OPEC+ spurs curious oil move as prices soar but volatility dips

After a surprise OPEC+ cut prompted an 8 percent surge in crude prices, an unusual market signal is hinting the cartel may already be having some success in weeding out speculative short sellers.

Typically, Brent’s leap on Monday — its biggest intraday gain in a tumultuous 12 months — would have coincided with a surge in volatility. Instead, implied volatility, a gauge of the pace of price swings in any direction, barely moved and even declined in parts of the curve.

The slump offers early indications that OPEC+’s hit at speculators may be starting to work. The muted reaction is likely due to expectations that output curbs would keep prices in a narrow band in the short term, with a drawdown in inventories balancing out selling pressures from the wider market and recessionary fears, traders said.

Lower volatility could also be a sign that financial players such as hedge funds and algorithm-driven trading firms may have had to take up more measured trading decisions after a recent rout, they added.

“The oil market needs more players on the field,” RBC analysts including Mike Tran and Helima Croft wrote in a report. “Paper balances look meaningfully tighter than a week ago, but fresh length needs to be deployed in order for prices to move meaningfully higher.”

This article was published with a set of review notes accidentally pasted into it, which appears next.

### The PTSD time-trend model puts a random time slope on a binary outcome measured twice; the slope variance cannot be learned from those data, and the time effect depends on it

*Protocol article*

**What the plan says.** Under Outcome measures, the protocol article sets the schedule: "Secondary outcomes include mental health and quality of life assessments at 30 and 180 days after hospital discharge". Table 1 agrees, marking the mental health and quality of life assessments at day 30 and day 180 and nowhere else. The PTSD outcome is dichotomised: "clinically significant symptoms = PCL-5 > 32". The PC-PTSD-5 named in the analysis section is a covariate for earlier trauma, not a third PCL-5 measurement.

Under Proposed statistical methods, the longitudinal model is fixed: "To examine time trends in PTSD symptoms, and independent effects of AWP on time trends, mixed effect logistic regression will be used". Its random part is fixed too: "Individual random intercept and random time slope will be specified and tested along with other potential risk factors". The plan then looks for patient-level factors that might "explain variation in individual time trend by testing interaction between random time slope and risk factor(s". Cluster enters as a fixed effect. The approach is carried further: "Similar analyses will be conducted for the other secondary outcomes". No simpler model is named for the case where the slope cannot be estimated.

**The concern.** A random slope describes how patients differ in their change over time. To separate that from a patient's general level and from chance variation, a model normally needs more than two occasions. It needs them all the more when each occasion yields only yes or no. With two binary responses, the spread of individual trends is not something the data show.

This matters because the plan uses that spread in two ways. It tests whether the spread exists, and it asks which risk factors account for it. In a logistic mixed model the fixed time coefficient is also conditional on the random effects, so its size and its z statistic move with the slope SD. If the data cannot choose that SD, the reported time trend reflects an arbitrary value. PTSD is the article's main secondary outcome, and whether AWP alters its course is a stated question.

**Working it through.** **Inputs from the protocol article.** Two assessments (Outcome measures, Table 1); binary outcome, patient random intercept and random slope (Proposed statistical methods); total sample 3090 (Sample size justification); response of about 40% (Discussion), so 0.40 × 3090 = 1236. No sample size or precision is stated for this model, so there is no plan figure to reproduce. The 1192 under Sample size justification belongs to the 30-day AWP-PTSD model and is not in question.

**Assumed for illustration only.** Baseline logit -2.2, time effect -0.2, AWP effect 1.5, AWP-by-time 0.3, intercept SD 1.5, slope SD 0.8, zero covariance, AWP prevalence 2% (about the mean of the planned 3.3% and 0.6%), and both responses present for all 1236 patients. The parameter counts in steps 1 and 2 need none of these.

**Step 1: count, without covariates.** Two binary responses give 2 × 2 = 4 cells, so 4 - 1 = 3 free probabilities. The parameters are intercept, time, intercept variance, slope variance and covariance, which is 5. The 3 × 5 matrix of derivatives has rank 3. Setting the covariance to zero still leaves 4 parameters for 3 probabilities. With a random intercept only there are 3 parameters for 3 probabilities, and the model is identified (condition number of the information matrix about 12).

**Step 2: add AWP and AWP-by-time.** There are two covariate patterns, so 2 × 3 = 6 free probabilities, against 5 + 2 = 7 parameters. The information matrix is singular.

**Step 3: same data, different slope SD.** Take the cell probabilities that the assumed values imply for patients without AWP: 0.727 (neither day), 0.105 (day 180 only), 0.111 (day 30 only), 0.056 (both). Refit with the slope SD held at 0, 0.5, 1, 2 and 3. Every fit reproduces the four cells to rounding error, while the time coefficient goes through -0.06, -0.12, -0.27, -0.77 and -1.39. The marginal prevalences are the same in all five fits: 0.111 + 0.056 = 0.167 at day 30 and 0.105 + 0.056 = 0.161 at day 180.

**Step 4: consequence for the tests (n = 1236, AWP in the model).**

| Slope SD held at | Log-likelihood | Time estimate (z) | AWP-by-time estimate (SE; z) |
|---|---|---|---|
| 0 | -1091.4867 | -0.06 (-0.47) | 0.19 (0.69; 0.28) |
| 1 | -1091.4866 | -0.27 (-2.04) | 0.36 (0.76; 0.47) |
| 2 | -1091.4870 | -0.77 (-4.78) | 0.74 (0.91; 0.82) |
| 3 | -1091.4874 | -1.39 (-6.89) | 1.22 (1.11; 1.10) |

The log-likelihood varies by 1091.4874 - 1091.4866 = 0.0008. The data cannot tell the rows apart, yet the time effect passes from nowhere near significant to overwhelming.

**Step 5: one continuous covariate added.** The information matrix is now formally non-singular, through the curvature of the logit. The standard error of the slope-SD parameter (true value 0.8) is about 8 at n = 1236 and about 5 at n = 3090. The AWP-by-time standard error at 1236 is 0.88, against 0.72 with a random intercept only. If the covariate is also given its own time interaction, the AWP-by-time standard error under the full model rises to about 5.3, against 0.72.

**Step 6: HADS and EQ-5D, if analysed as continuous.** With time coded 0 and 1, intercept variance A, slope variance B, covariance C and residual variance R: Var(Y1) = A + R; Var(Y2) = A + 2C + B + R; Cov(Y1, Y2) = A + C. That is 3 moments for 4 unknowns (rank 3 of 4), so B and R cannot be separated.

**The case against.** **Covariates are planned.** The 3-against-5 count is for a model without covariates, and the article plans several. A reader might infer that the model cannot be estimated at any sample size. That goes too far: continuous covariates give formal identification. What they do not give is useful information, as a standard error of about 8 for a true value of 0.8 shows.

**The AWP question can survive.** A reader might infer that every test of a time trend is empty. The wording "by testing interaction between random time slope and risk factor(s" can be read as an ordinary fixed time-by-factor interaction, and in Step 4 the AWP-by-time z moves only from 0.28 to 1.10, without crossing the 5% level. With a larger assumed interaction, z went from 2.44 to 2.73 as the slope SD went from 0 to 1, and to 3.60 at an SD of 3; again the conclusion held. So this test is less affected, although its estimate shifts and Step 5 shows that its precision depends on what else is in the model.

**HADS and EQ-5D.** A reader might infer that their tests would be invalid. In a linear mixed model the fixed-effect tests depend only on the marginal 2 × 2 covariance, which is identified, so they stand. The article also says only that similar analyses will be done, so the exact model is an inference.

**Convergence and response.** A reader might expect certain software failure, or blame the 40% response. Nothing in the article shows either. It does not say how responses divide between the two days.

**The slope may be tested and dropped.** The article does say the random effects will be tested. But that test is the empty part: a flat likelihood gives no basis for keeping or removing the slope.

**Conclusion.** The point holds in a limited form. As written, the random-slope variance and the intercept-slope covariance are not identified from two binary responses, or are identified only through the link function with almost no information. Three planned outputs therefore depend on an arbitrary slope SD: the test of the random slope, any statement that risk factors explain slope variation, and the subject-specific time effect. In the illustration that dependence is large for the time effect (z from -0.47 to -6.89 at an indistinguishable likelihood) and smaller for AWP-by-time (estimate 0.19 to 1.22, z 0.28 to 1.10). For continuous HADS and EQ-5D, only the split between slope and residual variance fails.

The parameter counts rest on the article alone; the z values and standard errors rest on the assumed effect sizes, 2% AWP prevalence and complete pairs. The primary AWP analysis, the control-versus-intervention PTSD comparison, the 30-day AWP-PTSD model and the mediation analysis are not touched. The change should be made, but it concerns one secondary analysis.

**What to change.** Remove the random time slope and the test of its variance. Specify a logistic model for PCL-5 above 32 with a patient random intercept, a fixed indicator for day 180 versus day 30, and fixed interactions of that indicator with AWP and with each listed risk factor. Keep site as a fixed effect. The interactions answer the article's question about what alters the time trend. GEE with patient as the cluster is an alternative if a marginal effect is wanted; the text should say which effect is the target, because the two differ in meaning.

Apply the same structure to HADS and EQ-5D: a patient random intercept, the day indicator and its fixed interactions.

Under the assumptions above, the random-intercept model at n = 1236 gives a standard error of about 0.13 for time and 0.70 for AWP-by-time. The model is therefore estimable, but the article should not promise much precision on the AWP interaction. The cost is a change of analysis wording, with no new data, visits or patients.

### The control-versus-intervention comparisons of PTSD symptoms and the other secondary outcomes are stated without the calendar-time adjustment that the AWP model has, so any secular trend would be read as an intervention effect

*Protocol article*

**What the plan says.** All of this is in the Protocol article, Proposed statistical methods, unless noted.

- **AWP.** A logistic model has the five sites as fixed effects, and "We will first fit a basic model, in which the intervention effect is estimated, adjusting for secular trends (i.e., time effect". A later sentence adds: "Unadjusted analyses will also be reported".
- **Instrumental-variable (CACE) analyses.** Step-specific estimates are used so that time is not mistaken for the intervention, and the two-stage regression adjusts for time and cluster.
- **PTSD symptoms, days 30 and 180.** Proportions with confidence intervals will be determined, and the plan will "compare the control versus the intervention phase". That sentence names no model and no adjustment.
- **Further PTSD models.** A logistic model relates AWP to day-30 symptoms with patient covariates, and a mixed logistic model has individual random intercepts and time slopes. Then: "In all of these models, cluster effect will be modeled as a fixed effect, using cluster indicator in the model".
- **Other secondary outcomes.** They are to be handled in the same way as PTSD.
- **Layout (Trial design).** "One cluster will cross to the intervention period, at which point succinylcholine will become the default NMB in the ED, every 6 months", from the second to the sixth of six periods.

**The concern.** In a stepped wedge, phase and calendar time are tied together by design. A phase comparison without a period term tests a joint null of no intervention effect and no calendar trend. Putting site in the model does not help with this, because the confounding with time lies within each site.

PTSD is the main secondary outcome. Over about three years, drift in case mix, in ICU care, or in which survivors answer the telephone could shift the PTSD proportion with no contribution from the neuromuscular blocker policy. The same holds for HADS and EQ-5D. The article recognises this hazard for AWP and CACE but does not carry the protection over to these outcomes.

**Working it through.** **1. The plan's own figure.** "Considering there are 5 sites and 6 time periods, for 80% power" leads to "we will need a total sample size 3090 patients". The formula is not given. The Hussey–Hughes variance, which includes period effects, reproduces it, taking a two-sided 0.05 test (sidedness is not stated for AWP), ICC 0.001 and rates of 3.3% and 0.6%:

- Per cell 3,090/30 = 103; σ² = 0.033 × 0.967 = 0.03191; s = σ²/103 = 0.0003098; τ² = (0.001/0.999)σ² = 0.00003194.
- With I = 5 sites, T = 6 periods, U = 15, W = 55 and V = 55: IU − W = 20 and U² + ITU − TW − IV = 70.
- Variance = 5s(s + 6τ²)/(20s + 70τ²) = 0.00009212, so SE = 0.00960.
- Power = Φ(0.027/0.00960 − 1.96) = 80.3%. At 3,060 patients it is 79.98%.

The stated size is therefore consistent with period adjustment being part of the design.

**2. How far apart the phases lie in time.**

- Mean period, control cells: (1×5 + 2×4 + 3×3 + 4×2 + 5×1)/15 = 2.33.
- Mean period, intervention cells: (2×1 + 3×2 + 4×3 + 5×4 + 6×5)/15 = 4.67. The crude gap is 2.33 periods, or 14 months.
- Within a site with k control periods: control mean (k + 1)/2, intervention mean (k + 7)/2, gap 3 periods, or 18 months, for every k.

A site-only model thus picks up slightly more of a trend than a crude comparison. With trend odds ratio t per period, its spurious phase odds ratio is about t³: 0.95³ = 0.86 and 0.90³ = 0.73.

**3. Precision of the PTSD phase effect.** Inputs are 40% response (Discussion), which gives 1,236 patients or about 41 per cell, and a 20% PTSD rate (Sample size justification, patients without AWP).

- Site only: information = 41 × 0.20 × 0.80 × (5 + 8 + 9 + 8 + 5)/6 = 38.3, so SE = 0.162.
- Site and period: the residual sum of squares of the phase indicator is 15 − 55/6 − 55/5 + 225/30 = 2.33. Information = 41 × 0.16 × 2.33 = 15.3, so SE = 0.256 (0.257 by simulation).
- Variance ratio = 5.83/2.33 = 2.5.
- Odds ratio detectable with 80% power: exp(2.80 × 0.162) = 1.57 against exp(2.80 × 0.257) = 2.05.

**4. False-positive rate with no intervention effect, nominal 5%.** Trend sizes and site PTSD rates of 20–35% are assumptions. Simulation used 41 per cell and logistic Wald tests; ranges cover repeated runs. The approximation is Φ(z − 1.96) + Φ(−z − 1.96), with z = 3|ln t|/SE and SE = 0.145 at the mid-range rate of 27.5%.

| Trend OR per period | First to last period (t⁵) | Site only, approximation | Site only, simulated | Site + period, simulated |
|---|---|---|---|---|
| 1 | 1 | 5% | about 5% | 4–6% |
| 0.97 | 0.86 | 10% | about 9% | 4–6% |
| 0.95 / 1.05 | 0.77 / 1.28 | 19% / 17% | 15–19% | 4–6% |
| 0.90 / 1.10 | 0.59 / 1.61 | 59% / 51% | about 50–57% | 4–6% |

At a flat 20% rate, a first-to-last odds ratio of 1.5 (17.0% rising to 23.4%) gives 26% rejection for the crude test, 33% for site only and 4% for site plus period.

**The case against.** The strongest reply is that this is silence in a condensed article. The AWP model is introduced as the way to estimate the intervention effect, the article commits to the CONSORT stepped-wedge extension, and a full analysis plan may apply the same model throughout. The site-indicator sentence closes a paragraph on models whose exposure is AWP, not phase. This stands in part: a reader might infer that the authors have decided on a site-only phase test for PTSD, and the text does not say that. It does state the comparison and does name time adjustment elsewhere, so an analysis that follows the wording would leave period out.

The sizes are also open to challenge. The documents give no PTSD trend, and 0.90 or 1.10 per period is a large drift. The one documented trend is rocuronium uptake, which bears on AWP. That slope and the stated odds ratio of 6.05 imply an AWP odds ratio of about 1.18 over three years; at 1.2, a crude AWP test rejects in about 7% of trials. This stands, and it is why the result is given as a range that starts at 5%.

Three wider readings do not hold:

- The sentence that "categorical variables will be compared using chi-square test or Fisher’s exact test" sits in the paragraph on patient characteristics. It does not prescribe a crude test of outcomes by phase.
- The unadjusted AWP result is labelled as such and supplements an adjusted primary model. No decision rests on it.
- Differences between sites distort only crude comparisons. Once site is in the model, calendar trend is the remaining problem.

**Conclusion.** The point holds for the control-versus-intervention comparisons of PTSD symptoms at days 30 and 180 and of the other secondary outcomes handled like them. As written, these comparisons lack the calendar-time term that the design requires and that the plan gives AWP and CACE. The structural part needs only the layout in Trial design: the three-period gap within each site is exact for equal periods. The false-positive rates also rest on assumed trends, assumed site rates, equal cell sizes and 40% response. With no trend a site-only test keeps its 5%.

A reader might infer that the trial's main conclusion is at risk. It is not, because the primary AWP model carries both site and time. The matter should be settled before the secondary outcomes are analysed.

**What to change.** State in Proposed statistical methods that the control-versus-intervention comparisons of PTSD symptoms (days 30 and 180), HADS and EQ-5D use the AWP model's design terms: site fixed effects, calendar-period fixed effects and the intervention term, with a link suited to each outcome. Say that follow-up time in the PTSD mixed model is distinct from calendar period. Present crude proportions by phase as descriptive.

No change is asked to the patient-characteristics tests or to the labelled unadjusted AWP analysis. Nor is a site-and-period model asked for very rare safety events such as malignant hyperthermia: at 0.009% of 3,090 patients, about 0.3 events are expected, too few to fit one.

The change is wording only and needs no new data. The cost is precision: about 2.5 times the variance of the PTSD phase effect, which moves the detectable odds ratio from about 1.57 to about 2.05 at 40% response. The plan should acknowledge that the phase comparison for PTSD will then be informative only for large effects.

Momentum-based traders, including trend-following commodity trading advisors (CTA) who barely reference oil-market fundamentals, have largely remained on the sidelines, traders said. The group was a major driving force behind bearish bets in crude over the past months, leading prices to dip to a two-year low.

Brent may need to rise to $88 a barrel, and WTI to $85, before they resume significant purchases, TD Securities said in a note.

“Nonetheless, CTA positioning remains skewed short which suggests there is plenty of dry-powder for additional buying as physical markets are now likely to tighten quicker than previously anticipated,” TD analysts said.

Luckily for some speculators, the OPEC+ decision came as many had already unwound a majority of their short positions. As the worst of the global banking sector turmoil eases, speculators in US crude futures and options ditched their bearish bets by the most in seven years last week.

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